l

The content of this website is intended for healthcare professionals only

Radiotherapy implants boost chances of prostate cancer remission

Patients twice as likely to be disease free after five years as those given external radiation alone

Caroline White

Monday, 27 April 2015

Men with prostate cancer given permanent radiotherapy implants (brachytherapy) were twice as likely to be disease-free five years later as those treated with external radiation, indicate the results of a randomised controlled trial* (ASCENDE-RT).

The preliminary findings were presented at the European Society for Radiotherapy and Oncology (ESTRO) 3rd Forum in Barcelona, Spain, today.

The trial included 398 men with cancer that had not spread outside the prostate gland, but who were at high risk of treatment failure, based on standard tests for several features of the cancer.

The men were initially treated with androgen deprivation therapy (ADT), aimed at reducing levels of the male hormones that fuel prostate cancer cell growth. After eight months of treatment, they received 46 Gy of external beam radiotherapy to the prostate and regional lymph nodes.

Subsequently, 198 men were given low-dose-rate prostate brachytherapy (LDR-PB) in which tiny radioactive seeds are implanted in the prostate gland under general or spinal anaesthesia. The other 200 patients were randomly assigned to dose-escalated external beam radiation therapy (DE-EBRT) and were given an additional 32 Gy of external beam radiation to achieve a total prostate dose of 78 Gy.

“At five years’ follow up, we saw a large advantage in progression-free survival in the [brachytherapy] group,” commented Professor James Morris, from the Department of Radiation Oncology, Vancouver Cancer Centre, British Columbia Cancer Agency.

“Although, to date, overall survival and prostate cancer-specific survival do not appear to differ between the two groups, existing trends favour LDR-PB, and an overall survival advantage is likely to emerge with longer follow-up.”

Brachytherapy is extremely cost effective, say the researchers, but it does require prolonged training and experience to produce consistent results, and this may limit more widespread adoption.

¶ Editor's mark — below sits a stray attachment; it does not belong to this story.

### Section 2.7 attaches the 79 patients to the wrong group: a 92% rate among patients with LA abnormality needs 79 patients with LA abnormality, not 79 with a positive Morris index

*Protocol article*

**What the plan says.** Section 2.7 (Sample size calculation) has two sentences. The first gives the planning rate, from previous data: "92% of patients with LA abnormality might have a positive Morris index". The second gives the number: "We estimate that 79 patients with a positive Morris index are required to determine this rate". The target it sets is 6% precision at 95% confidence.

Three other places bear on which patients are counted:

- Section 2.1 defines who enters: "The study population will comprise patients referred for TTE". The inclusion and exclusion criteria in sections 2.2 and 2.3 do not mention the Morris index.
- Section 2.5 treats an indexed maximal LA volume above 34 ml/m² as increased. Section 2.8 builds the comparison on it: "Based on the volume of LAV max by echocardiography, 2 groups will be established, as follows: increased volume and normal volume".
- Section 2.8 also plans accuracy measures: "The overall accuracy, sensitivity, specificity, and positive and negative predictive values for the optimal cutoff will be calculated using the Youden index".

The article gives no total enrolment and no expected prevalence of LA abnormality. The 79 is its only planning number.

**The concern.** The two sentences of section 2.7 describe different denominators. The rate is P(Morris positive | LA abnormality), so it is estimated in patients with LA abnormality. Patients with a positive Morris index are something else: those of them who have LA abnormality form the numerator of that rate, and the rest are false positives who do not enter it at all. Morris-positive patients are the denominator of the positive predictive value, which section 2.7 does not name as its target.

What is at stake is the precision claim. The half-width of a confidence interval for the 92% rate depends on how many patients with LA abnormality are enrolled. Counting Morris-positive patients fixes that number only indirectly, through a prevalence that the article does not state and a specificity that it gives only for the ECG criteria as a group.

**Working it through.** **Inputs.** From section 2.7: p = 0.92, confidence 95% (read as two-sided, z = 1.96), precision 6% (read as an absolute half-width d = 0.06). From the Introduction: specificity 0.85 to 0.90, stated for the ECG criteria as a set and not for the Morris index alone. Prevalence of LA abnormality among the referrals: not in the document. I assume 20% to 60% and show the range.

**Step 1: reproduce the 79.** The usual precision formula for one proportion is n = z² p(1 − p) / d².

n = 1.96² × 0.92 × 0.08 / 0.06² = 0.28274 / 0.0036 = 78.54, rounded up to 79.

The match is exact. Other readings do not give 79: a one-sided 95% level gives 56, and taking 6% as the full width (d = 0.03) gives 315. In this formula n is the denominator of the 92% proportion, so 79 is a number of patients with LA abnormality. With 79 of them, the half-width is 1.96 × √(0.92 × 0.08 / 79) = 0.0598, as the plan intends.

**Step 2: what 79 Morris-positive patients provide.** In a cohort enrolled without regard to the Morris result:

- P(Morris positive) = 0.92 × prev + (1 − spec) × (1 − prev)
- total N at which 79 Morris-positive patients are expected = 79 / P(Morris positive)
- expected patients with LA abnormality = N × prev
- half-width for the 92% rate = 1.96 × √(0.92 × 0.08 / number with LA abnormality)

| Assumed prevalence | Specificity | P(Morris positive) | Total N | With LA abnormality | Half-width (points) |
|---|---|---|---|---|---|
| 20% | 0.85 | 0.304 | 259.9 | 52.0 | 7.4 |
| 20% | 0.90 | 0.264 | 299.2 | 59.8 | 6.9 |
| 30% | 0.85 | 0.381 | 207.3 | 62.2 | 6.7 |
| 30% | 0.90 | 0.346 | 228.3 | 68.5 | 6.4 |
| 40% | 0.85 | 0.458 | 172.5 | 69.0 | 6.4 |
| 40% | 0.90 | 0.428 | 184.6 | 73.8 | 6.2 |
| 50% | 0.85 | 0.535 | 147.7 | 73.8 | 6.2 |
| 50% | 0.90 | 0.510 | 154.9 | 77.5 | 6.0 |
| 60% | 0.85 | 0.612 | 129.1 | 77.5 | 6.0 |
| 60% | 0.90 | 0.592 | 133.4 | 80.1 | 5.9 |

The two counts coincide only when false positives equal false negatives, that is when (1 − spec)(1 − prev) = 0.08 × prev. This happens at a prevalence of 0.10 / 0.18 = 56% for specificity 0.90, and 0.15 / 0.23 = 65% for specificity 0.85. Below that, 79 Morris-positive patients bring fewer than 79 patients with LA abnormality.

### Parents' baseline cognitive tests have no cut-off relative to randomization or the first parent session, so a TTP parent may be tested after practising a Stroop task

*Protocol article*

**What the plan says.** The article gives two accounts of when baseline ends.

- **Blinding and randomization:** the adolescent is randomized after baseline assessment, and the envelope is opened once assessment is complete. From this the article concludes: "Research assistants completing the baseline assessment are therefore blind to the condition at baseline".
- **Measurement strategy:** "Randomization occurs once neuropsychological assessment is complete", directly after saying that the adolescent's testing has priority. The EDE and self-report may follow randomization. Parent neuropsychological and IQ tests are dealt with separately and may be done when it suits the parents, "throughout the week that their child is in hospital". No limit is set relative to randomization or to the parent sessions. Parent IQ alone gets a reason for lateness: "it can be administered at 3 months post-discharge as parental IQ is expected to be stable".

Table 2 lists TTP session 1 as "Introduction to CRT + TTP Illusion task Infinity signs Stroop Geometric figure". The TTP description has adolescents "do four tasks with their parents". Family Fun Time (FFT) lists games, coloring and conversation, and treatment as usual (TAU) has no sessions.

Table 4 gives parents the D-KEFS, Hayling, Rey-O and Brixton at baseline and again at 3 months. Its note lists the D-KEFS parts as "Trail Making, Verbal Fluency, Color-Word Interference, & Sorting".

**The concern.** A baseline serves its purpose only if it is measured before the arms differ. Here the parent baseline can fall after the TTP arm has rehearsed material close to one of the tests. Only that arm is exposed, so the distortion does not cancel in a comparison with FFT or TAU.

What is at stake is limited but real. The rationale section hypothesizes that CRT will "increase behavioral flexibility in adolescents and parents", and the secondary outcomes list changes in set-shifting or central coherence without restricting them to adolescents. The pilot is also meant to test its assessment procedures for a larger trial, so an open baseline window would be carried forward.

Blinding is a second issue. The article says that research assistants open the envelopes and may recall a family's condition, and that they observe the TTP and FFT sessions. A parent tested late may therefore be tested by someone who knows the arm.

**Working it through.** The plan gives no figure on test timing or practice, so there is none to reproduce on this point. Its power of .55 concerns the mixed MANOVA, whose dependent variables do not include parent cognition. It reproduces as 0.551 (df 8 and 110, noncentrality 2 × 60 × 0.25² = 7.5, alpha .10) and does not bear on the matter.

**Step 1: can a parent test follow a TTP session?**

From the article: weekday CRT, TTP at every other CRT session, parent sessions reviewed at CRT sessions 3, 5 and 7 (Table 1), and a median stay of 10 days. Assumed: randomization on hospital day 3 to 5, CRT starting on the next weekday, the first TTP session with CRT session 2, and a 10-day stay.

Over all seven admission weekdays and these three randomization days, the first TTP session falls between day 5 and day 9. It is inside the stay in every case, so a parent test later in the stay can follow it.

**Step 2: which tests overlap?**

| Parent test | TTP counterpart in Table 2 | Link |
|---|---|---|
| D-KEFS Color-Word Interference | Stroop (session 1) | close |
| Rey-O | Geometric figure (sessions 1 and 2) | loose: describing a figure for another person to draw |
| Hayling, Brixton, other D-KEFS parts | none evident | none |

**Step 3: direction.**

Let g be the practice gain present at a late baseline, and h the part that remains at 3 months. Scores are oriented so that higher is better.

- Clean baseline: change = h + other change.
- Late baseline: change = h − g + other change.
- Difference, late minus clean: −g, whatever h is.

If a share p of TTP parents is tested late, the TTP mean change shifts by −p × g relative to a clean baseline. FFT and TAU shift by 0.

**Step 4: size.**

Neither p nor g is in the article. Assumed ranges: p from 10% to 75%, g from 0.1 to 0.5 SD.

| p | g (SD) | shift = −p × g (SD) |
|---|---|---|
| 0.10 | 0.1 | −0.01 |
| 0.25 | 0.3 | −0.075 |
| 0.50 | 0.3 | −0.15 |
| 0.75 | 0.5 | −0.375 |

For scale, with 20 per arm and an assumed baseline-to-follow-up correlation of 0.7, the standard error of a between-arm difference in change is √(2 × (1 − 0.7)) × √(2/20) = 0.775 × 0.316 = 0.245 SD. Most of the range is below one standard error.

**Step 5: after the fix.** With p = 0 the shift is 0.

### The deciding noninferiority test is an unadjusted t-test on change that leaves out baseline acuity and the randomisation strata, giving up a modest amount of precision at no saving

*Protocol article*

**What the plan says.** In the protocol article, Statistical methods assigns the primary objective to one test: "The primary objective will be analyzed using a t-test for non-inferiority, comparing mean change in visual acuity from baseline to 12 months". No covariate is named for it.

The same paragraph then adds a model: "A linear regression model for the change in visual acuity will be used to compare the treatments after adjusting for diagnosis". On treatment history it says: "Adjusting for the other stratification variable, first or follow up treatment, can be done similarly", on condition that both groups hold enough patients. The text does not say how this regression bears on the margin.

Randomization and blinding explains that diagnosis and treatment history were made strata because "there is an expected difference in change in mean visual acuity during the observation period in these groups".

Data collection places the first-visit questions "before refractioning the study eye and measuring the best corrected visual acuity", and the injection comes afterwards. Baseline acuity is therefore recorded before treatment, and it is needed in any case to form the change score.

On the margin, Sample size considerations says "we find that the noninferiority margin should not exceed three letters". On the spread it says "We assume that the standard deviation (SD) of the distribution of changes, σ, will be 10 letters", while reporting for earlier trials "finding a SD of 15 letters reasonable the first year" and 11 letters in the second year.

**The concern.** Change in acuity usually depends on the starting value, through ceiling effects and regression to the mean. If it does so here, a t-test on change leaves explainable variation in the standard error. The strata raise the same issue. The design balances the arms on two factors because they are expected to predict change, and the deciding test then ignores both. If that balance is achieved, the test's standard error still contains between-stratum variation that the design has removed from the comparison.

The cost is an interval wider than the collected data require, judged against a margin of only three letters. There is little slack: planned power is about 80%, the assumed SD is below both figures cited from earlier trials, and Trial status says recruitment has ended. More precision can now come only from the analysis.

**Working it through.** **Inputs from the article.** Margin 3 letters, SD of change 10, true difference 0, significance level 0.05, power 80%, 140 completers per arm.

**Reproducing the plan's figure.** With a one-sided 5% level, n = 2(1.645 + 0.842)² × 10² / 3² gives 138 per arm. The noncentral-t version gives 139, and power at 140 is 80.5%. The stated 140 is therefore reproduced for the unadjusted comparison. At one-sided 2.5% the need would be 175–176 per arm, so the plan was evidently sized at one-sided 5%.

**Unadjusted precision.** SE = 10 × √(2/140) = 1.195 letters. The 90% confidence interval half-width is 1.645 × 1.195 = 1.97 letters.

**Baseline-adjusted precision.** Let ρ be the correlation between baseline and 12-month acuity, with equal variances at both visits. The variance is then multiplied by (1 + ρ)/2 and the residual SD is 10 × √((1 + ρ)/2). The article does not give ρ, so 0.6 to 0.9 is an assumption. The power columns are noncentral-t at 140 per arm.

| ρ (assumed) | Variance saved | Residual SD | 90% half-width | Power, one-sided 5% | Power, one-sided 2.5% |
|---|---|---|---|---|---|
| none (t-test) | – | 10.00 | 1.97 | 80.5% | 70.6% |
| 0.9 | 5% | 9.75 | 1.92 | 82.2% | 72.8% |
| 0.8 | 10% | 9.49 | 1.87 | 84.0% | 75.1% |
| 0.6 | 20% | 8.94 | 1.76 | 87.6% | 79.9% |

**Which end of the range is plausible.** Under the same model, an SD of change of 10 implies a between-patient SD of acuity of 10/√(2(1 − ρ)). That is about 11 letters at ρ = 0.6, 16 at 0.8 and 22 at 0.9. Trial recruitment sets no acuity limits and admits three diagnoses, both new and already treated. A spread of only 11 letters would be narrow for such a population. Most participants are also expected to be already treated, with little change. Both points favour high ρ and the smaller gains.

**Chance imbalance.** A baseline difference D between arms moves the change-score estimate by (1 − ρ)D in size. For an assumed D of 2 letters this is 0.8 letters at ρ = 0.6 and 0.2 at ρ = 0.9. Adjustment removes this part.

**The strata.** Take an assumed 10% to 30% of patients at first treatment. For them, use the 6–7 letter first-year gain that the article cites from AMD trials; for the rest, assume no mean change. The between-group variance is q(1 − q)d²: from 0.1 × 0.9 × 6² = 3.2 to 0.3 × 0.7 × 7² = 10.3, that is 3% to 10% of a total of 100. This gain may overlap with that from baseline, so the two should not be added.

An additional problem is that, in the trial, the LDR-PB patients experienced more urinary side effects than those given DE-EBRT.

In a separate presentation**, Professor Morris’s Clinical Research Fellow, Dr Sree Rodda, told the conference that the incidence of severe late urinary side effects was three times higher in patients who received LDR-PB than in those who had DE-EBRT.

“Many of these severe adverse effects were temporary and reversible, or could be ameliorated by procedures. Moreover, more than 80% of patients in the LDR-PB arm had few or no long-term urinary side effects,” he explained.

“However the long-term prevalence of severe urinary toxicity in the LDR-PB patients was 8% compared to just 2% for the DE-EBRT patients. An important challenge for the future will be the reduction of these adverse effects while maintaining the advantages of LDR-PB,” he suggested.

Professor Philip Poortmans, President of ESTRO, commented: “Brachytherapy is an extremely efficient and safe radiation oncology modality, and this trial shows that it can have a wider field of applicability than simply in very localised and low risk tumours when combined with other techniques - in this case, androgen deprivation therapy and external beam radiation therapy.”


* Abstract PD-0047 GU and GI toxicity in ASCENDE-RT: A Multicentre Randomized Trial of Dose-Escalated Radiation for Prostate Cancer

** Abstract OC-0485: LDR Brachytherapy is Superior to 78 Gy of EBRT for Unfavourable Risk Prostate Cancer: The Results of a Randomized Trial

Registered in England and Wales. Reg No. 2530185. c/o Wilmington plc, 5th Floor, 10 Whitechapel High Street, London E1 8QS. Reg No. 30158470